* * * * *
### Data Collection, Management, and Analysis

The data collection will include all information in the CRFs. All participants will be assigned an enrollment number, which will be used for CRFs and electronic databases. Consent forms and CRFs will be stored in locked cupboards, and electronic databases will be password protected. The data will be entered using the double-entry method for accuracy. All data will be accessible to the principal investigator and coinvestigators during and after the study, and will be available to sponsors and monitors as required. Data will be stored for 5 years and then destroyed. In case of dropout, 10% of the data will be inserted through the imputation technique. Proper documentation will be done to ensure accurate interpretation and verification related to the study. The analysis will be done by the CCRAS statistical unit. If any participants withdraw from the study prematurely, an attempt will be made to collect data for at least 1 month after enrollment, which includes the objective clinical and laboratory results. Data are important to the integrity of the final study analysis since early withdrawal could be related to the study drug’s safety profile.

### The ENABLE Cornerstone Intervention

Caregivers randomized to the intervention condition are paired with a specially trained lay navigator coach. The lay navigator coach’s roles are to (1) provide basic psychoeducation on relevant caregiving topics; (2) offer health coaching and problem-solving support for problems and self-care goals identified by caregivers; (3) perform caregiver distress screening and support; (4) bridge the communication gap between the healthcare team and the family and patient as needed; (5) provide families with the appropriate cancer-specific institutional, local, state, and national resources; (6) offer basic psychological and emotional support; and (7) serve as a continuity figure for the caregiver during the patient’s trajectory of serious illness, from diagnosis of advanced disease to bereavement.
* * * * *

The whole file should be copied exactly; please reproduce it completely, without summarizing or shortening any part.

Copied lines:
### Data Collection, Management, and Analysis

The data collection will include all information in the CRFs. All participants will be assigned an enrollment number, which will be used for CRFs and electronic databases. Consent forms and CRFs will be stored in locked cupboards, and electronic databases will be password protected. The data will be entered using the double-entry method for accuracy. All data will be accessible to the principal investigator and coinvestigators during and after the study, and will be available to sponsors and monitors as required. Data will be stored for 5 years and then destroyed. In case of dropout, 10% of the data will be inserted through the imputation technique. Proper documentation will be done to ensure accurate interpretation and verification related to the study. The analysis will be done by the CCRAS statistical unit. If any participants withdraw from the study prematurely, an attempt will be made to collect data for at least 1 month after enrollment, which includes the objective clinical and laboratory results. Data are important to the integrity of the final study analysis since early withdrawal could be related to the study drug’s safety profile.

### The ENABLE Cornerstone Intervention

Caregivers randomized to the intervention condition are paired with a specially trained lay navigator coach. The lay navigator coach’s roles are to (1) provide basic psychoeducation on relevant caregiving topics; (2) offer health coaching and problem-solving support for problems and self-care goals identified by caregivers; (3) perform caregiver distress screening and support; (4) bridge the communication gap between the healthcare team and the family and patient as needed; (5) provide families with the appropriate cancer-specific institutional, local, state, and national resources; (6) offer basic psychological and emotional support; and (7) serve as a continuity figure for the caregiver during the patient’s trajectory of serious illness, from diagnosis of advanced disease to bereavement.